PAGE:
While the reckoning over the legacy of Confederate monuments occurred all over the country, nowhere are those statues as tied to the urban design of the city as they are in Richmond, Virginia. Monument Avenue, the broad, grassy, tree-lined mall, built in the tradition of the City Beautiful Movement, was also built to glorify systemic racism, oppression, and a pseudo-historical narrative of the past. Levar Stoney, the city’s 39-year old chief executive, was faced with a unique dilemma: a young, African American mayor presiding over a city with the largest collection of Confederate monuments. On July 1, Mayor Stoney ordered the immediate removal of all Confederate statues on city property in Richmond, the onetime capital of the Confederacy. The mayor invoked emergency powers, citing ongoing civil unrest and concerns that protesters would get hurt if they tried to pull down the large statues themselves. Recently I spoke to Mayor Stoney about the decision to remove the statues, how they’ve become places for healing and reconciliation, and the longer-term engagement process over Monument Avenue’s eventual future.
TS: Trinity Simons
MS: Mayor Stoney
Even before you ordered the monuments to be taken off their pedestals, Monument Avenue was the site of protests, but it was also already becoming the site of reconciliation and remediation. It was the site of art, dance, Black joy. Talk about that shift and what you think it means for the city.
I would say that the spaces around the pedestals on Monument Avenue have not only become places of remediation, but places of reclamation as well. For a long time, many felt as though that stretch of road was not open or available to them as Black and Brown people. What you see now are folks of all different walks of life, all different backgrounds, visiting Monument Avenue and sharing in that black joy that you spoke about. It’s become a place of unity instead of a place of division. People are coming together: there’s classical music being played, you’re seeing projections of faces like George Floyd and John Lewis. Kids are playing basketball, the community is coming together. When I look at those pedestals today, and I see some of them have graffiti on them—some of those words are unnecessary—but it’s an exhibition of the pain and an outcry that we’ve been hearing during this moment of racial strife. Many onlookers have stated to me that it reminds them of when the Berlin Wall fell. You’re my age—I’m 39—so images of the Berlin Wall for me are the graffitied wall fallen. We didn’t know what the words said at the time, but it meant something to the German people. And when we lifted those monuments off their pedestals, off of their platforms, it certainly felt like that moment when the Berlin Wall fell.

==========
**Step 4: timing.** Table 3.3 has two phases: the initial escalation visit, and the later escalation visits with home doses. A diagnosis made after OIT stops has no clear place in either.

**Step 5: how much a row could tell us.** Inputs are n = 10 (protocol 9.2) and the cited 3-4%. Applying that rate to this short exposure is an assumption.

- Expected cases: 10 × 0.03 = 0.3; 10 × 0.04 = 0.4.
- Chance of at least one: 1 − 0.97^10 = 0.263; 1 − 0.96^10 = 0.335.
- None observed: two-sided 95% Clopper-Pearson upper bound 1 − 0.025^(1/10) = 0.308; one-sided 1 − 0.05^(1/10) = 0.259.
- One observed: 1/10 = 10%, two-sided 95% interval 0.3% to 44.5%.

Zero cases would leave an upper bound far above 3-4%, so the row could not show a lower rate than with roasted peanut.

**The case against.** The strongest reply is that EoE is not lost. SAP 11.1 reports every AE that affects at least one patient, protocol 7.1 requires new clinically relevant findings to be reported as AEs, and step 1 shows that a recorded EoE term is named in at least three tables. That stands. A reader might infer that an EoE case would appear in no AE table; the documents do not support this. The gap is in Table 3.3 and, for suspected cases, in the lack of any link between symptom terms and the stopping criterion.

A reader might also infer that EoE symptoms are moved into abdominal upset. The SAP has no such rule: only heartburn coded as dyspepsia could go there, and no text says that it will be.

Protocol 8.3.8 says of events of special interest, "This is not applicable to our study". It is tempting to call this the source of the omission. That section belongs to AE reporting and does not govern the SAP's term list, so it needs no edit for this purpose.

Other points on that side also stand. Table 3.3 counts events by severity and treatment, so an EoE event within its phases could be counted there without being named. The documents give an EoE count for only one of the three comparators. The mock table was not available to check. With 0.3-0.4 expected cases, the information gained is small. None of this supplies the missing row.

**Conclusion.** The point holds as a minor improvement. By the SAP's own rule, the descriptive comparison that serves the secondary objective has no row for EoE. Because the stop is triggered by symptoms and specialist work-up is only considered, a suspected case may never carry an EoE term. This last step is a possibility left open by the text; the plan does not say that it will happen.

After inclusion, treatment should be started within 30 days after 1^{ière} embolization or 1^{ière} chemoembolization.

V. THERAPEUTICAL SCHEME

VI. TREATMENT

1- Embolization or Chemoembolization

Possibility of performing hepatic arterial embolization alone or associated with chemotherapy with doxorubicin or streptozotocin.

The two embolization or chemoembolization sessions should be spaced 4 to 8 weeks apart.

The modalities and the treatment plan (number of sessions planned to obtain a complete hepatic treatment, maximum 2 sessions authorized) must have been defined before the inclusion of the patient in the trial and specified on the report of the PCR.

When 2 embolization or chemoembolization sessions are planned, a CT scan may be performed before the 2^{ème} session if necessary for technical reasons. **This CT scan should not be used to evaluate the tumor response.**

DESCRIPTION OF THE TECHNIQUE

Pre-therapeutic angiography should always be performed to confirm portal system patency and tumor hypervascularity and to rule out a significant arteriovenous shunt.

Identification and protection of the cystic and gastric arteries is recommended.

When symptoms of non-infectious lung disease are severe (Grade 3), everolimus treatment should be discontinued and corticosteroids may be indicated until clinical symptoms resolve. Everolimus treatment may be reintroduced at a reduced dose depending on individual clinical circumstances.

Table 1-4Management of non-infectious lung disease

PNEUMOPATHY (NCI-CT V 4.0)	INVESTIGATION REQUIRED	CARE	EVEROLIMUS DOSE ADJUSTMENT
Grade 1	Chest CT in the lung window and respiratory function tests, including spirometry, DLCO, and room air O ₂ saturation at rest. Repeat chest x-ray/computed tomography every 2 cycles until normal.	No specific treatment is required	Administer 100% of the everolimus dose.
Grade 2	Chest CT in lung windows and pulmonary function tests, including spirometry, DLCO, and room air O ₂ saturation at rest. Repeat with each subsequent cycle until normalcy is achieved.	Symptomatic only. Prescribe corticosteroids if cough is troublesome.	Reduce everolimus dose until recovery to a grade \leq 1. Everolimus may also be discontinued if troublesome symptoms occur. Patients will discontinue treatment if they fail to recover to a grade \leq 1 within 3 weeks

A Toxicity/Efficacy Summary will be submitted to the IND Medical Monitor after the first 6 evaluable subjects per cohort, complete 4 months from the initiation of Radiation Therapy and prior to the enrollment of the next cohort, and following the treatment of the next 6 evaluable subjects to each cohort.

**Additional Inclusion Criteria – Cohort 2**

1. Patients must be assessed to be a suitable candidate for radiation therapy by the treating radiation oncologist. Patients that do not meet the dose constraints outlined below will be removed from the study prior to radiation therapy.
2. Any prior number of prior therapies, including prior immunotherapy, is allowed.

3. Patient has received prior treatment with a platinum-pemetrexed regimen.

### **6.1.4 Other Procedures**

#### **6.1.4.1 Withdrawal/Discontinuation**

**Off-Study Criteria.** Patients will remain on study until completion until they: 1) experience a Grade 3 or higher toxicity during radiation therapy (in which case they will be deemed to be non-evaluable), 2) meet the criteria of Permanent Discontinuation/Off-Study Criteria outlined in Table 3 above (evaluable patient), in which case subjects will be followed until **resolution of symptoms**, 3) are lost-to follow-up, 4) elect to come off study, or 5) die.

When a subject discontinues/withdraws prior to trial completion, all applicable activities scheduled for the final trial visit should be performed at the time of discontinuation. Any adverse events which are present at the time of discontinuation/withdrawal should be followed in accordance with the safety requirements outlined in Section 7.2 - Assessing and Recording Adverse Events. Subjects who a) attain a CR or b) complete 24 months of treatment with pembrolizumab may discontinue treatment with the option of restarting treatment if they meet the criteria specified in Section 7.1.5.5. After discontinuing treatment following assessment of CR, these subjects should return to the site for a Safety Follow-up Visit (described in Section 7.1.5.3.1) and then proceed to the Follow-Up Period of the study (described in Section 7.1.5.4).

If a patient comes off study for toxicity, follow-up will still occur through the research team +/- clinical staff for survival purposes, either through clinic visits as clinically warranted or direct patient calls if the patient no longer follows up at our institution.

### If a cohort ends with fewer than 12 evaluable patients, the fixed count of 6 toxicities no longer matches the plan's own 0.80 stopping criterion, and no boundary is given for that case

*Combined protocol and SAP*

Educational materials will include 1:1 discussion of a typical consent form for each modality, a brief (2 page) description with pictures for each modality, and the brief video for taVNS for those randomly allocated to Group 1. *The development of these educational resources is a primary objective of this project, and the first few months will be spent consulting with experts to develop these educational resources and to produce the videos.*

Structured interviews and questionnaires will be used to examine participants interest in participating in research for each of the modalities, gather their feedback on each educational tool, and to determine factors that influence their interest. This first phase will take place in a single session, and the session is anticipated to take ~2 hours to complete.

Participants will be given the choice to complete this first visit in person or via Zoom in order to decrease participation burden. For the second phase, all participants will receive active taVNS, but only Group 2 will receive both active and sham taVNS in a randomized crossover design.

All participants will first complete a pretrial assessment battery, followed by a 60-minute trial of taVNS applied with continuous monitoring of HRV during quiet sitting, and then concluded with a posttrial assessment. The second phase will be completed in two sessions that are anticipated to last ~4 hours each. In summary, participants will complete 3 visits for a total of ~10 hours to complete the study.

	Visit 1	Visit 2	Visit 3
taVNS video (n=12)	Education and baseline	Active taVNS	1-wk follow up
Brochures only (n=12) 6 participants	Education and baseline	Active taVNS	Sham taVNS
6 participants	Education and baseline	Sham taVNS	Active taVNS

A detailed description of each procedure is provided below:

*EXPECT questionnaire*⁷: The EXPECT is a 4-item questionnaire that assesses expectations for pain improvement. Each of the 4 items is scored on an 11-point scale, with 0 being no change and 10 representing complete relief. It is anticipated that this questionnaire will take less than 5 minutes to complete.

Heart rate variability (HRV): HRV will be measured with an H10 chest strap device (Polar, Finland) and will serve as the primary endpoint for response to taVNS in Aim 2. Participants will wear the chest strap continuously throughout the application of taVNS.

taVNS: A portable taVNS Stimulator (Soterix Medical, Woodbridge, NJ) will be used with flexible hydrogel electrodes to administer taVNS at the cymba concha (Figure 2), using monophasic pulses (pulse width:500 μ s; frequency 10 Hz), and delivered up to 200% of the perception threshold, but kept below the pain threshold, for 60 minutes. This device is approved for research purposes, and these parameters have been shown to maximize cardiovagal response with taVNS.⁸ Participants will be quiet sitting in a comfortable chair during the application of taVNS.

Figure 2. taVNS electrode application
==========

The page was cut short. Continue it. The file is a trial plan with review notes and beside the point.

What we have to do now as elected leaders, though, is tear down the system that those monuments symbolized. That’s the systemic racism in our government, in our criminal justice system, in healthcare, in housing, you name it. And that’s going to be a lot of work, and it’s not going to happen overnight, like the removal of the monuments didn’t happen overnight. It’s going to take a little time. But it’s going to take that same sort of spirit of the folks who are gathering at Monument Avenue to get the work done within government.
I love the comparison to the Berlin Wall, especially as the very infrastructure of oppression—in this case the towering pedestals—are now being subverted and used for expressions of both protest and joy. And I greatly appreciate this “pause” and the lack of a race to determine Monument Avenue’s fate. That said, what is the current thinking on a longer-term approach to Monument Avenue’s future?